One of my favorite authors in high school was Michael Crichton (like it was for many people, Jurassic Park was my gateway drug). I’ve always appreciated Crichton’s stories because he never swayed to one extreme or the other in exploring the implications of cutting edge ideas. As a scientist himself, he understood and respect the importance of innovation, discovery, and learning. But he also knew that the entire field is Pandora’s Box. Once something has been unleashed on the world, you can never take it back. That’s why criticism of a work like Jurassic Park as being impossible misses the entire point of that work. The story isn’t actually about cloning dinosaurs. The cloned dinosaurs in the story are a metaphor for the potential consequences of unchecked advancement and discovery fueled by ego in place of goodwill. But rather than condemn advancement and discovery, he understood that it was like any other force or object. Depending on who wields it and why, it can be a tool or a weapon.

"Genetic power is the most awesome force the planet's ever seen, but you wield it like a kid that's found his dad's gun." - Jurassic Park, written by Michael Crichton and David Koepp

“Genetic power is the most awesome force the planet’s ever seen, but you wield it like a kid that’s found his dad’s gun.” – Jurassic Park (1993). Written by Michael Crichton and David Koepp, directed by Steven Spielberg

Possibly the greatest asset that technology has is to be charitable. And currently many notable advancements being made in the tech world are those that spring from a charitable mindset. Once the “wow” factor and cost go down, there are many ways that new inventions can improve the quality of life for millions, and especially for the less fortunate. That’s why we now live in a time where ailments such as blindness and deafness can often be cured through the use of relatively inexpensive implants. The guys who cashed in on the early days of computing and internet advancement – Elon Musk, Richard Branson, Jeff Bezos, and Bill Gates are a few prominent examples – have turned their attention towards cultivating advancements that aren’t going to yield immediate results but instead lay the groundwork for future generations.

Bill Gates was recently asked in an online Q&A about the use of technology to extend lifespans. He pointed out that it is selfish for people like him to research in that area while there are still diseases that have been wiped out from most first world countries that still ravage third-world ones. And Gates has been willing to put his money where his mouth is; since leaving his leadership positions at Microsoft, he has put the same effort he did into advancing home computing into helping people in developing nations. One of the most important projects he is funding is new sanitation solutions that not only keep homes and streets clean, but also make efficient use of the waste energy solutions and resource recycling.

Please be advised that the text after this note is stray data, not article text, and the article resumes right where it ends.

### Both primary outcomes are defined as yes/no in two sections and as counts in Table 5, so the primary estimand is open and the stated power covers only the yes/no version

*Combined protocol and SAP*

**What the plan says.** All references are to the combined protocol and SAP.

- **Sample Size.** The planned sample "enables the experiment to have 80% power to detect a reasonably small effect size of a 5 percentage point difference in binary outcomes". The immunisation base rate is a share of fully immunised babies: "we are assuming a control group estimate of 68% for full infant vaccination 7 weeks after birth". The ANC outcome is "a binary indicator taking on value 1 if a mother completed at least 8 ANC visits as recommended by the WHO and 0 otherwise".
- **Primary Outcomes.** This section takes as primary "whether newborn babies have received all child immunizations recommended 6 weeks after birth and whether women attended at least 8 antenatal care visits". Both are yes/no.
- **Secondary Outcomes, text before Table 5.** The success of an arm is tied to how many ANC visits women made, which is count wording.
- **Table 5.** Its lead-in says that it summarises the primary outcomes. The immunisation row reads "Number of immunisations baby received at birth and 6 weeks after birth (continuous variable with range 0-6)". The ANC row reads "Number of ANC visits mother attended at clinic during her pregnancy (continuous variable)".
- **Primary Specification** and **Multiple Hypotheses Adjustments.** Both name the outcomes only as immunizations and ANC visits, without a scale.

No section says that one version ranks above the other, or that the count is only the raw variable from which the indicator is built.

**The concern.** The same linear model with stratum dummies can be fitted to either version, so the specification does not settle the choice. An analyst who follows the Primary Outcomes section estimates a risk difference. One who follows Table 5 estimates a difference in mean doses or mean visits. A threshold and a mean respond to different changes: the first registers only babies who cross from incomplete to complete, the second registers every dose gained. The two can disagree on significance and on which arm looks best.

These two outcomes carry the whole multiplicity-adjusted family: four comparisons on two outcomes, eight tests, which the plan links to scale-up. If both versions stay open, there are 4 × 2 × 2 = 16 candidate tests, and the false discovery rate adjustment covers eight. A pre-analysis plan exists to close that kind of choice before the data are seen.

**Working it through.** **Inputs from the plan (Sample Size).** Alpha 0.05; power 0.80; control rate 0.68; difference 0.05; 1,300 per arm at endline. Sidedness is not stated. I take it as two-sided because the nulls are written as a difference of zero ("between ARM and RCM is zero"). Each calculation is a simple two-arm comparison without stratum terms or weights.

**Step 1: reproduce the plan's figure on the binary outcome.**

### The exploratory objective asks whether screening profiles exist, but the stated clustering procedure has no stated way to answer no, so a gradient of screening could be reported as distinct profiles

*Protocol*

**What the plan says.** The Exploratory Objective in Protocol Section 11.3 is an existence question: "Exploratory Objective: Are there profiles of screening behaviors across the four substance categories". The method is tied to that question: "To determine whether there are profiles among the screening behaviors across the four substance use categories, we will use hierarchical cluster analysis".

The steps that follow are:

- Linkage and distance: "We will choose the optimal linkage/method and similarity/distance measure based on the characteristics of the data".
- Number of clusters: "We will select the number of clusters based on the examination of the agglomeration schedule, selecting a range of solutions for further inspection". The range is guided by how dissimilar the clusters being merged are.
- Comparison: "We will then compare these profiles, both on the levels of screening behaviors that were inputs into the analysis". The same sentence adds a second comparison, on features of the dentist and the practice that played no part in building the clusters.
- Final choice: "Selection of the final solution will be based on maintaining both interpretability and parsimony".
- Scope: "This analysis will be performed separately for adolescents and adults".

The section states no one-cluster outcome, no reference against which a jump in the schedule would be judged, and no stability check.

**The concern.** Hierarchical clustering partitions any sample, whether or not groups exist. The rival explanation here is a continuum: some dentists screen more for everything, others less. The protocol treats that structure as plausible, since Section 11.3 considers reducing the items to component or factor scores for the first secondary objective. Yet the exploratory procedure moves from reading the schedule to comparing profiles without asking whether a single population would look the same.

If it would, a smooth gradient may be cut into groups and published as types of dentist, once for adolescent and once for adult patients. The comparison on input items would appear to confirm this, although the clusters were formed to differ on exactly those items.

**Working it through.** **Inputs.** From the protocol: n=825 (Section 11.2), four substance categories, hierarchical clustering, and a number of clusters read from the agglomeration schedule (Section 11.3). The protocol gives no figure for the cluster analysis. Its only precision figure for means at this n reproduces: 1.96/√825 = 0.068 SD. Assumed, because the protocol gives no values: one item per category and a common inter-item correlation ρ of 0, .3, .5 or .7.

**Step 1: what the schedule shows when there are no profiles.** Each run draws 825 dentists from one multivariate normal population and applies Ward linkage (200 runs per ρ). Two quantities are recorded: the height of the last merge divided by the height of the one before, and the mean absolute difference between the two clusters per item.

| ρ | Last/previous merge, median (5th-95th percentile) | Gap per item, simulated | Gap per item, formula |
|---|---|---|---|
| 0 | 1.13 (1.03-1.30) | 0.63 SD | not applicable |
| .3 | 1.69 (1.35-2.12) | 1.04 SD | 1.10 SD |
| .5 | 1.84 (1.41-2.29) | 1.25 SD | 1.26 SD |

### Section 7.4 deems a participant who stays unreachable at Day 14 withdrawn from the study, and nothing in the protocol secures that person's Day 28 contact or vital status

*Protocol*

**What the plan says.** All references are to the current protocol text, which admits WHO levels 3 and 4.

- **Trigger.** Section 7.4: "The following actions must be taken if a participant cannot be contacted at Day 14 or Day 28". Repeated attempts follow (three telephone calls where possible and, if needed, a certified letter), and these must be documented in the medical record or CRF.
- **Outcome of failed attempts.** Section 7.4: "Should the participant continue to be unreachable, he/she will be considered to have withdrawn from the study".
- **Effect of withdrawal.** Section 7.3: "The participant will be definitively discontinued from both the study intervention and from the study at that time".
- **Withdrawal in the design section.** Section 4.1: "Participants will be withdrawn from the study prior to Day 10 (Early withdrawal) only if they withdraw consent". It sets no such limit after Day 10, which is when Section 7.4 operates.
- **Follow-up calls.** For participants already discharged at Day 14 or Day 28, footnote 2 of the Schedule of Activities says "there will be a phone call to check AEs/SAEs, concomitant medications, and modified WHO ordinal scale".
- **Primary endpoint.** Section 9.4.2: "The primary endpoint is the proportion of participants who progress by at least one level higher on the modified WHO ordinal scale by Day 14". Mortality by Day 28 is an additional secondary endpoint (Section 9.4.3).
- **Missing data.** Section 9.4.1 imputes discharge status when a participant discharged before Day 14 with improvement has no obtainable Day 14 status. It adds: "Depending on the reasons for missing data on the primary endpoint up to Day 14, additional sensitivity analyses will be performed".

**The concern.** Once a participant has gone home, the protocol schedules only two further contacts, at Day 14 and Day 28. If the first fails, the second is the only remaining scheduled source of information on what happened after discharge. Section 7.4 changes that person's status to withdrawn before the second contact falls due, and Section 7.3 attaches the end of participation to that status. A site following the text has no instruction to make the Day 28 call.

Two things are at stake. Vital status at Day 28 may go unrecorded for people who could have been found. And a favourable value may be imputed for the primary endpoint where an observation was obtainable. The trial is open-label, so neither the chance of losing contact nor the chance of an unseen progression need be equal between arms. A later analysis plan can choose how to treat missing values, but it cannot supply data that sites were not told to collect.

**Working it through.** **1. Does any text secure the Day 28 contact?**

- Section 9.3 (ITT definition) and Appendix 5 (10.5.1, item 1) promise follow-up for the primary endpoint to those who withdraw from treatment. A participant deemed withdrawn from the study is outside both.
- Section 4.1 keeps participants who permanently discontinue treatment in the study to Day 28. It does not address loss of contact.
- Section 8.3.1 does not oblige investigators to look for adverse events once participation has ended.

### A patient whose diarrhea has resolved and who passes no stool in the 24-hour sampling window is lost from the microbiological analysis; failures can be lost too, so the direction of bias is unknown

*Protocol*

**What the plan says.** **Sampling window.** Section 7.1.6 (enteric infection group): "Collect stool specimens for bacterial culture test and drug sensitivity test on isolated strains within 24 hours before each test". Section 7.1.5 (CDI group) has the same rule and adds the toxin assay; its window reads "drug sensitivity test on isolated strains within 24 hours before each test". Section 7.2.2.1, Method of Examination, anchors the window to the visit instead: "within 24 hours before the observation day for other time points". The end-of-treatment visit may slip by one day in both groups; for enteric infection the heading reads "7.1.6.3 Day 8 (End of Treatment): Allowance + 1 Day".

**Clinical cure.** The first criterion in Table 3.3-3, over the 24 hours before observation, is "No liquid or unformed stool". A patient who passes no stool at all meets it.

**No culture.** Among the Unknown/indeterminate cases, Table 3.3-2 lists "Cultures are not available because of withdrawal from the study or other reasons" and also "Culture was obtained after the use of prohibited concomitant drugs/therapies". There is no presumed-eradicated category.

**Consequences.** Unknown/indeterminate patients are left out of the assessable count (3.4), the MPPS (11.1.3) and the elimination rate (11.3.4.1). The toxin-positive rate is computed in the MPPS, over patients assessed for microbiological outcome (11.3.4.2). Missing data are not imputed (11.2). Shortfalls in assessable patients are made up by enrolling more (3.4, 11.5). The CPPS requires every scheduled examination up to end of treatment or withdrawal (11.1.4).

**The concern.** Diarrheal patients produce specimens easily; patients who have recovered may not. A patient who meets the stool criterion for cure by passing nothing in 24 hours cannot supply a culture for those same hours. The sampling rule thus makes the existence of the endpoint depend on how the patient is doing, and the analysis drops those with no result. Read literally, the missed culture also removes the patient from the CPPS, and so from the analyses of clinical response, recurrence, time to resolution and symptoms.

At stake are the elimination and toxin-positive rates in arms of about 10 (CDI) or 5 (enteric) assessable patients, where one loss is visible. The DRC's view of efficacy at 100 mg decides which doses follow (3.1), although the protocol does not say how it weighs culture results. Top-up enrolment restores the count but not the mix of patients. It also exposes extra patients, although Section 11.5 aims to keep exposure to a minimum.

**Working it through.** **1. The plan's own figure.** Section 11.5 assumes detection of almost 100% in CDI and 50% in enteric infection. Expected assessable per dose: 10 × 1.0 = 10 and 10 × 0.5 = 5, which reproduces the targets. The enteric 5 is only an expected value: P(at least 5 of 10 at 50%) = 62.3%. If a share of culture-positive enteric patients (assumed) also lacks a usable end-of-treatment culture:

Which

Which is a nice of saying “it makes water for you to drink from poop.” Check it out, though; it’s actually fantastic.

Crowdfunding has shown that a large group of people from all over the world can each provide a small piece to create something huge. The e-NABLE group is a community originated by Jon Schull, a professor at the Rochester Institute of Technology that connects people throughout the world who are in need of prosthetic limbs with people who can use their 3D printers to help design and build low cost alternative. Children especially are often deprived a substitute because not only are full blown robotic limbs prohibitively expensive, they will be outgrown multiple times until the child reaches the end of their growth period. E-NABLE’s alternatives are around $50 for a hand and $150 for a limb and can be customized and replaced part by part for almost no money as the child continues to grow.

Don’t be afraid of technology. Instead, be wary of those who use it exclusively for personal gain and support those who use it to improve the lives of others.